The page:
Metropolitan News-Enterprise


Friday, March 25, 2005


Page 1


Foreign Lawyer’s Miscue Requires Relief From Default


By a MetNews Staff Writer


The California law requiring that a default be set aside if the defendant’s attorney declares under penalty of perjury that the failure to respond was the product of the lawyer’s mistake or neglect applies where the attesting lawyer is not admitted in this state but practices in a foreign jurisdiction, the Sixth District Court of Appeal ruled yesterday.

“We have concluded that granting relief in such circumstances is consistent with both the language and the remedial purpose of the statute,” Code of Civil Procedure Sec. 473(b), Presiding Justice Conrad Rushing wrote for the court.

The decision upholds a Santa Clara Superior Court ruling setting aside a default that was entered against a Portuguese couple in an action concerning some real estate they purchased in San Jose.

The plaintiff, Maria Rodrigues, brought a partition action against Fernando Joaquim and his wife, Maria Machado. Rodrigues, claiming an undivided half interest in the property and seeking to force a sale, had the defendants served in Portugal under the Hague Convention and obtained a default judgment after they failed to respond.

In support of their motion to set aside the default and judgment, the defendants attached an affidavit from their Portuguese attorney. The lawyer explained that he had represented the defendants in a number of matters over the years, that he prepared a response denying the allegations of the complaint—in Portuguese with a certified English translation—and that he mailed it to the court.

“With this response,” he declared, “I assumed the matter was taken care of and that I would receive further instructions from the Court.  I did not, however, receive anything and I, therefore, assumed that I did not have to do anything further.”

He did not learn of the default until months later when he was contacted by a California attorney retained by the defendants.

Rodrigues’ lawyer argued that the Sec. 473(b) did not apply because the Portugese attorney was not admitted, and legally could not practice, in California.

Judge Socrates Manoukian, however, said the word “attorney,” as used in the statute, includes out-of-state lawyers. The trial judge reasoned that “the policies about granting relief in this type of case are the same whether the attorney is a California attorney or a foreign attorney.”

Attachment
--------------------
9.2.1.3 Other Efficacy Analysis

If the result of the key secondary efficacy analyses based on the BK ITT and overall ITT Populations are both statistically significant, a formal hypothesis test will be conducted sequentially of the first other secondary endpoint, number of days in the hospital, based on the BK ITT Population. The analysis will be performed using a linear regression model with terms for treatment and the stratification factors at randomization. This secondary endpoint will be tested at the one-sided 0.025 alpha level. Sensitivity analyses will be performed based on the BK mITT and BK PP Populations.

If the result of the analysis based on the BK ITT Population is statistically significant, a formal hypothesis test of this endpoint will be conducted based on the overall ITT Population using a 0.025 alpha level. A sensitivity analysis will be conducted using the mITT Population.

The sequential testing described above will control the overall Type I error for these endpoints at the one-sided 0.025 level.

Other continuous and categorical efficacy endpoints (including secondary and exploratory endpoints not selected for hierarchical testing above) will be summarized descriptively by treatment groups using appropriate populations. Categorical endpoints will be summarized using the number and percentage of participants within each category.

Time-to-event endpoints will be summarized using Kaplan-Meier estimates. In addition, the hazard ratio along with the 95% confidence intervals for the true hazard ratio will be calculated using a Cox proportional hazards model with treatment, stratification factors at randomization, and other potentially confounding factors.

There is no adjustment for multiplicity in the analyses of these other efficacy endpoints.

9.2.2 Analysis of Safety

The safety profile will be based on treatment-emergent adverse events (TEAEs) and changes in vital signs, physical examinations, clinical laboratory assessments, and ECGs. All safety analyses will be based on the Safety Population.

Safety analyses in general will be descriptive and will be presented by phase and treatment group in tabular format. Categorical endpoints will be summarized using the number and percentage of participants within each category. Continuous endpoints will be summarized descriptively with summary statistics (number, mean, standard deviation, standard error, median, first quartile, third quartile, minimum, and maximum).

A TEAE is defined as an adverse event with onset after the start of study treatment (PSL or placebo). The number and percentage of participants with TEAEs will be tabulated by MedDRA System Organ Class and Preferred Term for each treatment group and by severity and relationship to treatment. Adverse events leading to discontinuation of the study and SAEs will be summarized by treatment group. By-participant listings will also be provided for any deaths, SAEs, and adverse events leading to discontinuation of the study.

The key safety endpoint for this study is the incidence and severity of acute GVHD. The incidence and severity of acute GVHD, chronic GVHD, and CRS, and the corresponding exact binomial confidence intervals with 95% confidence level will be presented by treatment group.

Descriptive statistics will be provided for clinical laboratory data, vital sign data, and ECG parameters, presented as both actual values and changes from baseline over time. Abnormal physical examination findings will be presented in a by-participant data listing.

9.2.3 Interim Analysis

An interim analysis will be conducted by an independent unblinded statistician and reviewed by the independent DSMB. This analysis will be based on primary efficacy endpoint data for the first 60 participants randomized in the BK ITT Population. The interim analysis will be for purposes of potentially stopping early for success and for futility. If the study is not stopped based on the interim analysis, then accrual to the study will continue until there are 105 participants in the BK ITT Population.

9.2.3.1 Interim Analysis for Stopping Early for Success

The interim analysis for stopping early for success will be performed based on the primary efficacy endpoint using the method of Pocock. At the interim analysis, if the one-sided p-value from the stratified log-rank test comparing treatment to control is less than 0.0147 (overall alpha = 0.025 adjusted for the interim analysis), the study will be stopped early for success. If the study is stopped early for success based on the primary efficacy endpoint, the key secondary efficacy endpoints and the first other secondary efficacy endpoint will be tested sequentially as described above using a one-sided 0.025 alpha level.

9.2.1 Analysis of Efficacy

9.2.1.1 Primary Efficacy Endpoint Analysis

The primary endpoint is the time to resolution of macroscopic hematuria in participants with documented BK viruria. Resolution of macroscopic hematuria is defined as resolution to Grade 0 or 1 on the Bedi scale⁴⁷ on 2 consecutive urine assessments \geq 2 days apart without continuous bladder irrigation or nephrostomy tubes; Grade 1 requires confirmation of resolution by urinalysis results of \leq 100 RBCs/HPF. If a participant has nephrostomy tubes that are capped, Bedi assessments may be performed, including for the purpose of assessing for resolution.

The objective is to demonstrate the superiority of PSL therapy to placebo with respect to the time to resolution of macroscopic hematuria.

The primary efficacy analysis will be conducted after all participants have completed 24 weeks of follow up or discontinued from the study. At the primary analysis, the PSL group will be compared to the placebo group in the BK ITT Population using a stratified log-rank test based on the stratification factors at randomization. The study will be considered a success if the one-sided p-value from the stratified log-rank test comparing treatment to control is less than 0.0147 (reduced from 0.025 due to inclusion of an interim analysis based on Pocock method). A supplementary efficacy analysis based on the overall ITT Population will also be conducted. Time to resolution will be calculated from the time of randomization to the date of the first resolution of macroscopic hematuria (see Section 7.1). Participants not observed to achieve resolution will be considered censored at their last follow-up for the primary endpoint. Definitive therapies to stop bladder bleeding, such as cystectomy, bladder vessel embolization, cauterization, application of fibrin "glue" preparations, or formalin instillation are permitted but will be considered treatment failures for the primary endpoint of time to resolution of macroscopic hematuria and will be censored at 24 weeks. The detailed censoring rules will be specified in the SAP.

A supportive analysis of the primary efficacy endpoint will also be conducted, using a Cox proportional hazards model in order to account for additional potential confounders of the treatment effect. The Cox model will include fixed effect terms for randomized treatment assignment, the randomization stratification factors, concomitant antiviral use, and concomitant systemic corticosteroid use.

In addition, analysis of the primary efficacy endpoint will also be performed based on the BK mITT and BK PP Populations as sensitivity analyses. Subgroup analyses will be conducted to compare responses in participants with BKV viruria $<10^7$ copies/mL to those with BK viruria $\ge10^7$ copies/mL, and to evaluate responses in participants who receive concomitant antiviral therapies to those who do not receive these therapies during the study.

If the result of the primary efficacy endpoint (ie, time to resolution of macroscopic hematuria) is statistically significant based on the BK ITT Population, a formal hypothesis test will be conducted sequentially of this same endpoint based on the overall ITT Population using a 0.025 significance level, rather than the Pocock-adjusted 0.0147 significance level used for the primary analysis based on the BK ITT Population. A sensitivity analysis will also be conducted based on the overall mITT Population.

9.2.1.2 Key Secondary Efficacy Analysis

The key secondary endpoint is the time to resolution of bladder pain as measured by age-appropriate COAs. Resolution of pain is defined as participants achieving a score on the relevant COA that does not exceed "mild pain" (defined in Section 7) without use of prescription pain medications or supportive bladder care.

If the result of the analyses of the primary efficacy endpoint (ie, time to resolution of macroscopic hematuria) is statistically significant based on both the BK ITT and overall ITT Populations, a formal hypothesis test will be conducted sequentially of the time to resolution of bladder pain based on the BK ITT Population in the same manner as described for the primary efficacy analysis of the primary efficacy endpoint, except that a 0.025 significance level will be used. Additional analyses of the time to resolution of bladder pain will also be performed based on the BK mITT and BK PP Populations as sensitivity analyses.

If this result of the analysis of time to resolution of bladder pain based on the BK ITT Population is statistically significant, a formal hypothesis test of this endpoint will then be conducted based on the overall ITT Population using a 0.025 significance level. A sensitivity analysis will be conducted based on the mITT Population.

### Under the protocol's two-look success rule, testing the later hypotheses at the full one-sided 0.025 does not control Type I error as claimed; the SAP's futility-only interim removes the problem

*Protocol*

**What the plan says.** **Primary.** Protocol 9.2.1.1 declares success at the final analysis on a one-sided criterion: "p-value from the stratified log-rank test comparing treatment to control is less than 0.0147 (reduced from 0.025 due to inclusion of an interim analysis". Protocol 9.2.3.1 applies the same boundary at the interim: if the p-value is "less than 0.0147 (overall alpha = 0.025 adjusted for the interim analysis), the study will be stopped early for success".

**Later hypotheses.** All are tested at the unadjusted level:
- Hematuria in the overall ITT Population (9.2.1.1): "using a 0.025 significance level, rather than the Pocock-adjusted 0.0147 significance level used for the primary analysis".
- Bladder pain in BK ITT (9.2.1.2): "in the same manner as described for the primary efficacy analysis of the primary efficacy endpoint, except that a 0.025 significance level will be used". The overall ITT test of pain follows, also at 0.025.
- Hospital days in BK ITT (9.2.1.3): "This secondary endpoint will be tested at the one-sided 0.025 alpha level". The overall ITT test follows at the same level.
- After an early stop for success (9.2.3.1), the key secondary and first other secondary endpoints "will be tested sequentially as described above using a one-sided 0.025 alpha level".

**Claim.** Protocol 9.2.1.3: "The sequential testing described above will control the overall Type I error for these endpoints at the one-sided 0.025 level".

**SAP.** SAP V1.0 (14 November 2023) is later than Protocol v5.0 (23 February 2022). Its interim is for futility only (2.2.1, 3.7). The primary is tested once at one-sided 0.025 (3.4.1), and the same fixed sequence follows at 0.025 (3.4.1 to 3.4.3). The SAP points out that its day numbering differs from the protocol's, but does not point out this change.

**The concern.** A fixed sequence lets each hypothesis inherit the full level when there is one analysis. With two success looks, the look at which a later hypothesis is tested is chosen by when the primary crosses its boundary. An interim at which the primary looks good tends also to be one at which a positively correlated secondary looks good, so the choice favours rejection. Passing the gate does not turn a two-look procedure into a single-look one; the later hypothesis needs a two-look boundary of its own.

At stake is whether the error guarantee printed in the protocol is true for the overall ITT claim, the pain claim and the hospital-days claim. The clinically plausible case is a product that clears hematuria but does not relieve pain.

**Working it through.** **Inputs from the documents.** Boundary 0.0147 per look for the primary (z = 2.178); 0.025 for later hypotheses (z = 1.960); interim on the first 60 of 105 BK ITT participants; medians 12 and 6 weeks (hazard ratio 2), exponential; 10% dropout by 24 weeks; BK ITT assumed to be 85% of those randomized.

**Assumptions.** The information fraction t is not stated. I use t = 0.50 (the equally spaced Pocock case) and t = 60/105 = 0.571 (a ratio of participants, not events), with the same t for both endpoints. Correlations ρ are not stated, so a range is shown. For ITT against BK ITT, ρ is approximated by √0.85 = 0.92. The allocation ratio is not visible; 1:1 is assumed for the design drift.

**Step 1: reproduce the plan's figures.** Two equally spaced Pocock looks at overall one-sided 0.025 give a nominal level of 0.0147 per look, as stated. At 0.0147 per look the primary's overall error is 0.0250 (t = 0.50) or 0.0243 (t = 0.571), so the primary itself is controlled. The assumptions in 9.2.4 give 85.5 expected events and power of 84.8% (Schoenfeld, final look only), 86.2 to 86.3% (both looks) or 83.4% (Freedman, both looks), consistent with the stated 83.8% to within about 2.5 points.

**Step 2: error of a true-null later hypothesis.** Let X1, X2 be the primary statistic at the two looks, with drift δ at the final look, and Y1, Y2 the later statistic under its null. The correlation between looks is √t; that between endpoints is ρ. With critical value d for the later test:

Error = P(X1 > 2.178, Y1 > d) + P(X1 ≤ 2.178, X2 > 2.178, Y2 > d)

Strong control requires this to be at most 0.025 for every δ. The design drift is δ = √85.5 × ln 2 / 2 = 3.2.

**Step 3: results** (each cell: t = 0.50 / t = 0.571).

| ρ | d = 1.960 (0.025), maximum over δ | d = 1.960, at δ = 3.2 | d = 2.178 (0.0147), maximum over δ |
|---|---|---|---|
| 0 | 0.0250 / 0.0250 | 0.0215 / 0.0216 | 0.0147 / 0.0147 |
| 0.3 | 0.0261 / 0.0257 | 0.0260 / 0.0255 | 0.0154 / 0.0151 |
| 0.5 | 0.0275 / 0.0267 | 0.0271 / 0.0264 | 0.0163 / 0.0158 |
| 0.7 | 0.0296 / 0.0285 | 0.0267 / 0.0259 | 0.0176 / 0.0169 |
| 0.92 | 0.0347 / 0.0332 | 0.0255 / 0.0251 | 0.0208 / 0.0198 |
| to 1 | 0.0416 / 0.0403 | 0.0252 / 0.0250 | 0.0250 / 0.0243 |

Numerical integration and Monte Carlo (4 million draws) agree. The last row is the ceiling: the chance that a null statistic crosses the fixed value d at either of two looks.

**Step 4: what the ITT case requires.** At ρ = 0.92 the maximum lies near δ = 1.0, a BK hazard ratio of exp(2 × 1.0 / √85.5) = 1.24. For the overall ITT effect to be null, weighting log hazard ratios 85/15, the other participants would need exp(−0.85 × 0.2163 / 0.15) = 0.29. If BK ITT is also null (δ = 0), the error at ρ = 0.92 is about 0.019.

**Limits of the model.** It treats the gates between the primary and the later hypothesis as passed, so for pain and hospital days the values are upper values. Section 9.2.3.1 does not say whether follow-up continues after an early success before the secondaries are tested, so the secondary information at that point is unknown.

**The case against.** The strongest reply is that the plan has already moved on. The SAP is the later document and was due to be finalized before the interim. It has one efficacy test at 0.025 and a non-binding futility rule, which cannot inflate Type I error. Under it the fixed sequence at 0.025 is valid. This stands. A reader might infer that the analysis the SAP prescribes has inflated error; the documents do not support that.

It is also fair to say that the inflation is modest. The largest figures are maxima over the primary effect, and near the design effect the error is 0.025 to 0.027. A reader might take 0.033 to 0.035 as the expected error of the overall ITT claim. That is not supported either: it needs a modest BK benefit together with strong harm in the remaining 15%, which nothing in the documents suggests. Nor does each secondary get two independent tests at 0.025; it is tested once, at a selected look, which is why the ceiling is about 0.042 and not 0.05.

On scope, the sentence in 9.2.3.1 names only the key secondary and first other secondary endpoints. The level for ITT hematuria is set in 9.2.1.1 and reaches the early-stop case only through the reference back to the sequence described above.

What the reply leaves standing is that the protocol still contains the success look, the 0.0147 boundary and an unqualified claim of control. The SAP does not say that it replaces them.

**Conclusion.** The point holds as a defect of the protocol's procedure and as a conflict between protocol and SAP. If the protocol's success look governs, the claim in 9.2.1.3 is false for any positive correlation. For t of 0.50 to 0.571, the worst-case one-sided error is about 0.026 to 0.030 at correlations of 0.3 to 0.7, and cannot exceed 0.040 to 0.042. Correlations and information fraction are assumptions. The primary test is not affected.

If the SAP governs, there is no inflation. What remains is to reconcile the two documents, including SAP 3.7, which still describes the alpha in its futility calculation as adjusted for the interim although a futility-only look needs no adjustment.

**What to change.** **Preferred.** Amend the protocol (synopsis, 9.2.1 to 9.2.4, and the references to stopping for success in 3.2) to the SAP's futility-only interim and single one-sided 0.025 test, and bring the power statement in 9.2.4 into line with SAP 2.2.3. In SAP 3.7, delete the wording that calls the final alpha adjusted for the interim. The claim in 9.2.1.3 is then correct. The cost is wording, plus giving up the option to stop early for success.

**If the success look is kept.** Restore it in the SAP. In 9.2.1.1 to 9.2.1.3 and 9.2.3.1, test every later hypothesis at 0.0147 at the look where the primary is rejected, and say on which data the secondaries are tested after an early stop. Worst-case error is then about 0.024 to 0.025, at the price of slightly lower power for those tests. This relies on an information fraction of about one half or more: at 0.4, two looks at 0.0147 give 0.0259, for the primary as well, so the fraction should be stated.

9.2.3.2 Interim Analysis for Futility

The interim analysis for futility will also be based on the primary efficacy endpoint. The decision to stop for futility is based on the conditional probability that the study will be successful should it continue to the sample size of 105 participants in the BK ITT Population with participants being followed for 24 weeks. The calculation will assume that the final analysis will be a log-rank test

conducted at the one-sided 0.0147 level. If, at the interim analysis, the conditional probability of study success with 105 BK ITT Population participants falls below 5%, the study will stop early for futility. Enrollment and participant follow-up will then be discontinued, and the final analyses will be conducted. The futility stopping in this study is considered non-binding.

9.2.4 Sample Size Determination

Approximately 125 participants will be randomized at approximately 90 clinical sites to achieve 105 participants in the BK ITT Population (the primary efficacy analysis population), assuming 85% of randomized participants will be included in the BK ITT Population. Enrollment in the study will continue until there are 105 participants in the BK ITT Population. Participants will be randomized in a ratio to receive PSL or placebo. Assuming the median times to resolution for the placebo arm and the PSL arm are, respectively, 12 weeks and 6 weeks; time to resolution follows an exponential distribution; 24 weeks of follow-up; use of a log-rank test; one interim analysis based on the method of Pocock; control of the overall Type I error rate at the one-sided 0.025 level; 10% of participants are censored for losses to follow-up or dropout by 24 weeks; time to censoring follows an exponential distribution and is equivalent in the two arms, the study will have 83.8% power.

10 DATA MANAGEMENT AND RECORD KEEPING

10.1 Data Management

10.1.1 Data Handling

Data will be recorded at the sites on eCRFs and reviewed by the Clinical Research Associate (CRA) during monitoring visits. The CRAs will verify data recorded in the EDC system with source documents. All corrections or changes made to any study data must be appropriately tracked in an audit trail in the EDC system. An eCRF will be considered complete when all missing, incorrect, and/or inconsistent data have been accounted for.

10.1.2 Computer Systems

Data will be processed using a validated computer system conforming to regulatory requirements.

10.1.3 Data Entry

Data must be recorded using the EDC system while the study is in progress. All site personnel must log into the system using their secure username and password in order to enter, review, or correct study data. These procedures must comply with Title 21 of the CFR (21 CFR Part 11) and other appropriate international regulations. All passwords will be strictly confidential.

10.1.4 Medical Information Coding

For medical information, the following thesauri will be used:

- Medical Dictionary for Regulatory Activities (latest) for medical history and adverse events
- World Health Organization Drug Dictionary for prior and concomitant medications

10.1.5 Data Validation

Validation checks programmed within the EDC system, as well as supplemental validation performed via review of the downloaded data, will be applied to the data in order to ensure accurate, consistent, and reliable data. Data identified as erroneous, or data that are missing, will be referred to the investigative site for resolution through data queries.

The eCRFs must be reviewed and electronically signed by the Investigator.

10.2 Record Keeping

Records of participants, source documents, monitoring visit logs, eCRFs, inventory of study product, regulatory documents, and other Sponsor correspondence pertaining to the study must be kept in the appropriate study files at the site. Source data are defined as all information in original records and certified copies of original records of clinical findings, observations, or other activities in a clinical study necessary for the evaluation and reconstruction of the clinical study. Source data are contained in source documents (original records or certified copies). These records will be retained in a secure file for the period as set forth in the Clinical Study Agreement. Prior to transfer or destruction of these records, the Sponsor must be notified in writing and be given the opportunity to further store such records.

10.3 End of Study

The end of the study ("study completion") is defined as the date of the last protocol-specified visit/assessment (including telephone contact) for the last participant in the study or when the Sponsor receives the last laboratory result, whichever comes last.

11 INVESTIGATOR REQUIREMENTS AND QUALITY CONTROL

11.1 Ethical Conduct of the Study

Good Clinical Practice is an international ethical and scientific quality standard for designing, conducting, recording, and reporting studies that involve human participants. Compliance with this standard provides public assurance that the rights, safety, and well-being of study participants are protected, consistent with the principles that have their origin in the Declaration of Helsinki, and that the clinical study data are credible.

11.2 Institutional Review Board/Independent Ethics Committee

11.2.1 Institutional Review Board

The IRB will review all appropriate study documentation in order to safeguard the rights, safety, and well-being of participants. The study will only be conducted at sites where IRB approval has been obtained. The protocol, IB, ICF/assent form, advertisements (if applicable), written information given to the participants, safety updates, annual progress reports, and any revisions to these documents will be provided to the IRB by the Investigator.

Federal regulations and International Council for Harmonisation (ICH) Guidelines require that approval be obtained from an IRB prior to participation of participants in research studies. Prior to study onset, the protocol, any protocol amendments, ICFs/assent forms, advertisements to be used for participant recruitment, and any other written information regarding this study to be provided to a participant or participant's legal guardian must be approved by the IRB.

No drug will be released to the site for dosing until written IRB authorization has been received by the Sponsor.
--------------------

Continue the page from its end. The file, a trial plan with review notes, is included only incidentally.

The judge set aside the default, imposing sanctions on the Portuguese attorney in the amount of $250 pursuant to the statute.

The trial judge was correct, Rushing wrote for the Court of Appeal. Nothing in the statutory language limits its effect to California attorneys, he noted, and he rejected the plaintiff’s contention that such limitation is implied given the fact that out-of-state attorneys cannot be disciplined for professional misconduct in California.

He reasoned:

“In both lay and professional usage...‘attorney’ ordinarily refers to a person who is entitled to practice law, even if the entitlement was granted, and may only be exercised, outside of California.”

The fact that the defaulting attorney cannot be disciplined in California does not compel a different result, he went on to say, especially given the Legislature’s express direction that the setting aside of the default not be conditioned upon payment of the sanctions authorized by the statute.

“[W]e agree with the trial court that the Legislature’s goal of preventing innocent clients from losing their day in court due to their attorney’s professional error should not be circumvented because the attorney cannot be compelled by the specter of California disciplinary proceedings to comply with a California court order,” Rushing wrote.

The case is Rodrigues v. Superior Court (Joaquim), H025985.


Copyright 2005, Metropolitan News Company